Acronym city: H/W T&L vs. S/W transforms

Okay, I really need to bounce some ideas around and nobody in the room here has the slightest idea of what I’m talking about - so I’m hoping you guys might know

I want my program to take advantage of hardware T&L, so naturally the position of each object in the view frustum is calculated by glMultMatix. My ‘problem’:

I’m using my own picking algorithm and really I’d like to test against the lowest detail mesh of a given object. Of course, these are not transformed outside of the OpenGL pipeline. So I have to do my own transformations on them. This is kinda contra to the whole point of having hardware H&L in the first place. Are the glGet mechanisms and feedback buffer really that slow? I know I will have to use the CPU to transform my low detail meshes, so would using bounding boxes be better instead? Any tips to speed that up?

This got me worried about my ‘software culling’ too. What about glGetFloatv on the modelview and projection matrices? Is that potentially slow too? So I be using my own math to figure out these matrices for my plane equations?


The 3D pipeline is a one-way street. Vertices, textures, and state go in, pixels come out. Selection and feedback directly contradict this paradigm. We implement selection and feedback in SW, and I presume that every other implementor except for a few old SGI machines does the same. We have no plans to ever accelerate these features.

If you’re doing your own picking, it’s better to implement your own algorithm anyway. That way, you can save time with bounding box/sphere tests, or better yet, hierarchical bounding box/sphere tests. You can also do direct intersection tests with certain types of objects (spheres, cylinders, etc.) rather than converting them into polygons. You also should be using the low-detail models for these.

I consider picking to be a subset of the general game problem of physics: collision detection, collision handling, intersection testing, simulation, …

As such, it is clearly handled best by the application and by the CPU.

glGetFloatv won’t be too slow for us, although you should be warned that it hits the world’s largest switch statement, which will kill your branch prediction. In general, you shouldn’t assume that these are fast – we might decide to not keep any cached state on the CPU at some point in the future, at which point we’d have to do readbacks of the HW state. That’d be very slow.

So I’d recommend recalculating the matrices in SW rather than getting them back from OpenGL.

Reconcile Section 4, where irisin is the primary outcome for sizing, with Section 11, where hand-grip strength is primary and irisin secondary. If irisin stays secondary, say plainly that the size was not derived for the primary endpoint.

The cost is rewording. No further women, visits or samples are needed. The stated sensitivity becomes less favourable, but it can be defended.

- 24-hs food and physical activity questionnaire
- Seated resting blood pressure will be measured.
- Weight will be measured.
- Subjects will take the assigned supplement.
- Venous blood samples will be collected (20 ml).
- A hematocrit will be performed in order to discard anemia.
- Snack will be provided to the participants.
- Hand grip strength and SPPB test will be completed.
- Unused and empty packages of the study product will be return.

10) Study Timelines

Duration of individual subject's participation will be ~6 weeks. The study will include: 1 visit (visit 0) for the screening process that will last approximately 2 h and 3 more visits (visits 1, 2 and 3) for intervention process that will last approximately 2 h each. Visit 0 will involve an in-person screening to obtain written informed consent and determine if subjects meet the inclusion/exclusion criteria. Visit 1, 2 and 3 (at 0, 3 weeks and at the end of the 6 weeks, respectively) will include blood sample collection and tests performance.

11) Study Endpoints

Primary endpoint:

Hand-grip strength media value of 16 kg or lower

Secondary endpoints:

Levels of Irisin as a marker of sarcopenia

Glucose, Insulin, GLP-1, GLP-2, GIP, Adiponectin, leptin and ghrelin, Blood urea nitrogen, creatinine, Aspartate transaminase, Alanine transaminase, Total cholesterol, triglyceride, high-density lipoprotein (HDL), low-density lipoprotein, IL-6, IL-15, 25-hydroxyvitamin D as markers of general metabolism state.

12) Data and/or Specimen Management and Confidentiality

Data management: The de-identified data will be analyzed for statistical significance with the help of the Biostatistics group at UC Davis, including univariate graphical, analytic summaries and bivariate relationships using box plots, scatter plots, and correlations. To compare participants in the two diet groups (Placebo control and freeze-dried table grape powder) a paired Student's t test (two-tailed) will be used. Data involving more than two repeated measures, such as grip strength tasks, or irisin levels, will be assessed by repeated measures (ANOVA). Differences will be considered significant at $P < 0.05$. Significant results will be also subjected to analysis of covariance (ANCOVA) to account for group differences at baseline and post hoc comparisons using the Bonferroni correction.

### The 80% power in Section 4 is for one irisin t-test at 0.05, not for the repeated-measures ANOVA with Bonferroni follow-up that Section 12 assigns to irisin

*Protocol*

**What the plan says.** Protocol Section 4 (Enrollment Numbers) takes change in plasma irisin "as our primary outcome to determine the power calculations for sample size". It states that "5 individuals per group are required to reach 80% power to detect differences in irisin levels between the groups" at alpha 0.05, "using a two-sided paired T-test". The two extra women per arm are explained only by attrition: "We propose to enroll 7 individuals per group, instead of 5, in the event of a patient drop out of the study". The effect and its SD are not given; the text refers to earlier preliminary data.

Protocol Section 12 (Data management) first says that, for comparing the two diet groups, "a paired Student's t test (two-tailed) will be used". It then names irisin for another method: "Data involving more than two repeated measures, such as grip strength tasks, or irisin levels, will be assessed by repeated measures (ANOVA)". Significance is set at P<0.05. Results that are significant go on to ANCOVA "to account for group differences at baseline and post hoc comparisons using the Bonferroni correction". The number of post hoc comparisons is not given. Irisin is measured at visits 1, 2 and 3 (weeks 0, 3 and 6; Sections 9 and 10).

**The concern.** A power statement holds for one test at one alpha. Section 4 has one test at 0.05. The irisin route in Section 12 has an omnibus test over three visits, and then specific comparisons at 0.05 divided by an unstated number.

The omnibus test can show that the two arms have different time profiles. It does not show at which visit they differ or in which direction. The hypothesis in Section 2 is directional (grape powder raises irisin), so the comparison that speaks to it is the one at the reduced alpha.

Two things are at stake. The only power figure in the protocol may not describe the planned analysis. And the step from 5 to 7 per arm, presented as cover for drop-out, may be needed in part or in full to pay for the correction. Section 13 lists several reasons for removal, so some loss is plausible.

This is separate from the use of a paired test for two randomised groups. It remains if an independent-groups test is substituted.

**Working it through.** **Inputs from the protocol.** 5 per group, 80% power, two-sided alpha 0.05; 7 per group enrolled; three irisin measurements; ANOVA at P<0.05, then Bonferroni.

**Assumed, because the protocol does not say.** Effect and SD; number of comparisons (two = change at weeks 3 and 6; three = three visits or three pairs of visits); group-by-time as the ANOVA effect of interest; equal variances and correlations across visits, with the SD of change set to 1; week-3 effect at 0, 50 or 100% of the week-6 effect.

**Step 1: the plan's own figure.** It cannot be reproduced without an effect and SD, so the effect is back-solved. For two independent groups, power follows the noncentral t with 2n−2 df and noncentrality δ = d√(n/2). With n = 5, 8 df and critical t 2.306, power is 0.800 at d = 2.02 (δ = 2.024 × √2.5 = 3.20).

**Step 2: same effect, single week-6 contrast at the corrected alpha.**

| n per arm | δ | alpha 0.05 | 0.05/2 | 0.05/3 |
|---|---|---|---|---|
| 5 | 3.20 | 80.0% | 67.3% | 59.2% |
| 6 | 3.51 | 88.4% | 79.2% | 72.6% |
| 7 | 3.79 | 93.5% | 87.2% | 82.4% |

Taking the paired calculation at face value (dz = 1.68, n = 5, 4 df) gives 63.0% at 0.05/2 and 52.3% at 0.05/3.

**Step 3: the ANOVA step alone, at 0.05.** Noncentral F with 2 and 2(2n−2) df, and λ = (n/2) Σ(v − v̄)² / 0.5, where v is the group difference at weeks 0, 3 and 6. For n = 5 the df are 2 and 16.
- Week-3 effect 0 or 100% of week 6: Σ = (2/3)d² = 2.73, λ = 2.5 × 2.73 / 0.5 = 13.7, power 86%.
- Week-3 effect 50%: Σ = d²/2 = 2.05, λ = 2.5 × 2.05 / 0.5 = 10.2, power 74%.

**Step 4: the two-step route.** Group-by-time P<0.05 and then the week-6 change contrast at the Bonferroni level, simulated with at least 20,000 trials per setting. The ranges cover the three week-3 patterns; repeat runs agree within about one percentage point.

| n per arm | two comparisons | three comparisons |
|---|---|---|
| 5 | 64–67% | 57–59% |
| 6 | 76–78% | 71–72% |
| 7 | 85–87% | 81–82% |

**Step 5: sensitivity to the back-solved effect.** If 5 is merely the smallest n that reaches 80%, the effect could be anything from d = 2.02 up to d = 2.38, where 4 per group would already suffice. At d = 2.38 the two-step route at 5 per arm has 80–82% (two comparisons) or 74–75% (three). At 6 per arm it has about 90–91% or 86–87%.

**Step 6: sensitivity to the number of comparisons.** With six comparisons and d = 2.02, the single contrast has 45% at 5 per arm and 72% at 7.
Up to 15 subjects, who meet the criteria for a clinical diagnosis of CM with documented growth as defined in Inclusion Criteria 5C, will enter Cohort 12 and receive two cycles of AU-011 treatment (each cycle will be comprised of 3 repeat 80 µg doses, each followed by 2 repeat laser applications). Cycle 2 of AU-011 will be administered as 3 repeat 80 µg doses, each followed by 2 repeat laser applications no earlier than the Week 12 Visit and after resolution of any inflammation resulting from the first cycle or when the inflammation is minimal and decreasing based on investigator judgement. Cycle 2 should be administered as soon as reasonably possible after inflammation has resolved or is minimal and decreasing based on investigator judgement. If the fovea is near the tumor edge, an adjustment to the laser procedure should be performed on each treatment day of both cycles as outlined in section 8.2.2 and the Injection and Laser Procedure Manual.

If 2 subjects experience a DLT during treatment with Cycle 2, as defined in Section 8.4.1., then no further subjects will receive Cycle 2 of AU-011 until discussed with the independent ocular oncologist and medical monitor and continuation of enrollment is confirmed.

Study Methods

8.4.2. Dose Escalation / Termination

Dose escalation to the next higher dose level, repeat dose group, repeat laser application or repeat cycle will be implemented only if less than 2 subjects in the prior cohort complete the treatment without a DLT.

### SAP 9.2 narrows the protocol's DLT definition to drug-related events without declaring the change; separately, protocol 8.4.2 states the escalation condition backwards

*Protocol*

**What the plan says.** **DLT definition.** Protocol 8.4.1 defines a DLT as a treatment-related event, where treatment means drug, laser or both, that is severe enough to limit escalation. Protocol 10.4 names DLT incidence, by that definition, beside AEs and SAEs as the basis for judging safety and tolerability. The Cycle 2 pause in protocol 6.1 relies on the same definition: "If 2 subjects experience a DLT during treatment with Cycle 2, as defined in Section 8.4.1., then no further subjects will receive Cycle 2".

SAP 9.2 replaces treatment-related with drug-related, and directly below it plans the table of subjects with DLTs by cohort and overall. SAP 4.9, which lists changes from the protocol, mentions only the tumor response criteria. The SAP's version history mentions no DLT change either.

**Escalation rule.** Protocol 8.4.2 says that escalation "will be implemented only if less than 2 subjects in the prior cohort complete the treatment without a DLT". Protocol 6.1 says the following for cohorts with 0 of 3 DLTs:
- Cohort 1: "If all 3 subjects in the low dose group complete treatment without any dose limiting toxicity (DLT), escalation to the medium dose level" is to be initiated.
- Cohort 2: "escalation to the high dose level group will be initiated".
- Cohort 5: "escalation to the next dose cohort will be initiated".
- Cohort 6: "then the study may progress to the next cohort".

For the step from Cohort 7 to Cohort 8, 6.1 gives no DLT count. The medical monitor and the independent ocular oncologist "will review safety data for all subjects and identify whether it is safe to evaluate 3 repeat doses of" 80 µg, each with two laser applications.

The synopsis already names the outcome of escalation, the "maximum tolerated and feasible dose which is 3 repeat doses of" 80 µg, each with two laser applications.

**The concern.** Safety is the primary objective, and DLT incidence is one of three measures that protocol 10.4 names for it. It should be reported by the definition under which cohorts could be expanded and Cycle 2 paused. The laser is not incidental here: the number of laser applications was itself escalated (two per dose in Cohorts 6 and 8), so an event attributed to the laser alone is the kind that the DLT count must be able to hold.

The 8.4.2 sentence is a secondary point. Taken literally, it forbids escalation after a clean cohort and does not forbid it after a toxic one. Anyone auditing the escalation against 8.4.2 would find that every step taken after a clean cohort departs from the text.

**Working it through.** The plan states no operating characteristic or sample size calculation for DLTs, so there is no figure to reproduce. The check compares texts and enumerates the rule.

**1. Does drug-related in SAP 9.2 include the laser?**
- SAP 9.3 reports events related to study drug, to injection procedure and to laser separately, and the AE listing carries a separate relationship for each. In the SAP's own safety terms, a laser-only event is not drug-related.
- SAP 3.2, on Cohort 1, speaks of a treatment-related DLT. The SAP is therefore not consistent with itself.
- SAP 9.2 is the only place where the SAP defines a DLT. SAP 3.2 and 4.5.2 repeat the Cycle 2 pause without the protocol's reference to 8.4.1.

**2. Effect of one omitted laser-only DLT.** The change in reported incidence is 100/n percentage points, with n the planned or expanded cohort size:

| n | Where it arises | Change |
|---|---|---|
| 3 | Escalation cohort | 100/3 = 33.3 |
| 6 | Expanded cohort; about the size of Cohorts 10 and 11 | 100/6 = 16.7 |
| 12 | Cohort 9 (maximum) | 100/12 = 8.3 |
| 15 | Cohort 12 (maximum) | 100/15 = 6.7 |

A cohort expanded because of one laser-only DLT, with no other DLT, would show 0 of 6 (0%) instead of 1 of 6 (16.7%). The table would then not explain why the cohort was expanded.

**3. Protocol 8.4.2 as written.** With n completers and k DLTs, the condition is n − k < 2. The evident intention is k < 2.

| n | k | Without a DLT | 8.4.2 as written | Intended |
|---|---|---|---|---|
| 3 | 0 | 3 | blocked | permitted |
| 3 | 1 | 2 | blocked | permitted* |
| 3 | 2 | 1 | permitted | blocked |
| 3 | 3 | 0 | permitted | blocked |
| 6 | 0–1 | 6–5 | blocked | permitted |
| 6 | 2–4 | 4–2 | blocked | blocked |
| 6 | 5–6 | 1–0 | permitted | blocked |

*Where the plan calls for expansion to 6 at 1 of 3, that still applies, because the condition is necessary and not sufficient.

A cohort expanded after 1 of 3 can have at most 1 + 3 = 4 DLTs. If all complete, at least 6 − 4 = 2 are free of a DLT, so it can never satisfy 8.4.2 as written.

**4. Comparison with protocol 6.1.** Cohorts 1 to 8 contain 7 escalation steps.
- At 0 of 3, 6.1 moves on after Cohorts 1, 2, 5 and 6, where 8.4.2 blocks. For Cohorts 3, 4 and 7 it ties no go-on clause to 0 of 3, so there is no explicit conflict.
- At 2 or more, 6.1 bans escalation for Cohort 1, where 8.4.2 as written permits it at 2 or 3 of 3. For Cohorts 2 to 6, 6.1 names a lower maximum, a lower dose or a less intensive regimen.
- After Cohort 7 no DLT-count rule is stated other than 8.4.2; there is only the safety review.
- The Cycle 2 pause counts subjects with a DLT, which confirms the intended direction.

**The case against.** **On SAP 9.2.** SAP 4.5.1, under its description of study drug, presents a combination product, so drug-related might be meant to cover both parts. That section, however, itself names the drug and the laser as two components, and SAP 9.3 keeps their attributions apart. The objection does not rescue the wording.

• Matt

Okidokie Matt, as always - thankyou very much

[This message has been edited by Pauly (edited 11-28-2000).]

It’s funny (and offtopic), but I’ve thought of this before:

Doing a quick (probably wrong) calculation, Nvidia claims 30 Million tri’s/sec. Assuming this is geometry limited (which I’ve heard it isn’t) and triangle strips, that means 10 million floating point matrix vector multiplies per second. Total, this is equivalent to 2.5 million 4x4 matrix multiplies per second. If there is hw support for 16 lights, that’s enough math for another 2.5 M matrix mults per second. So, conservative estimate is that the GPU can do 5 million 4x4 matrix multiplies per second. That’s over half a gigaflop (640 million flops), which is probably equivalent to the best pentiums that run at four times the clock speed. There must also be a lot of left over silicon for rasterization and such.

To make a slashdot joke, imagine a beowulf cluster of those! Seriously, putting 4 of these in a computer’s pci slots would be cheaper than a 4 way smp board, plus they come with at least 32 megs of RAM per node. Has Nvidia thought of selling a modified graphics card like this to the scientific community? The stuff I used to work on with lattice qcd basically just multiplied 3x3 complex matrices constantly. If I remember right, a 3x3 complex matrix has a real 8x8 representation, which could be split into 4x4 matrix multiplies. Just hardware accelerate that getFloatv() and you might have a huge audience in the supercomputer market.

Just a thought


Something for Matt and his work buddies to think about

Umm… I’m sure they know how many mults
their hardware does, already :slight_smile:

The trick is, those are specialized mults.
You can’t take them out of their context.
There is limited to no control flow
capability. The memory subsystem is designed
ONLY for streaming in textures and vertex
data. Etc etc etc.

Outperforming Intel CPUs on floating point
at lower clock speeds has been done for years
and years; even the PPC does it (assuming
you can get the data in there quick enough,
which the Motorola chipsets typically can’t)

For impressive general-purpose floating-point
performance, look up the new TI C6xxx DSP
chips, or the AD TigerSharc. Those are
terraflop-class devices. Yummy! But I bet
they’d suck at rasterizing pixels :slight_smile: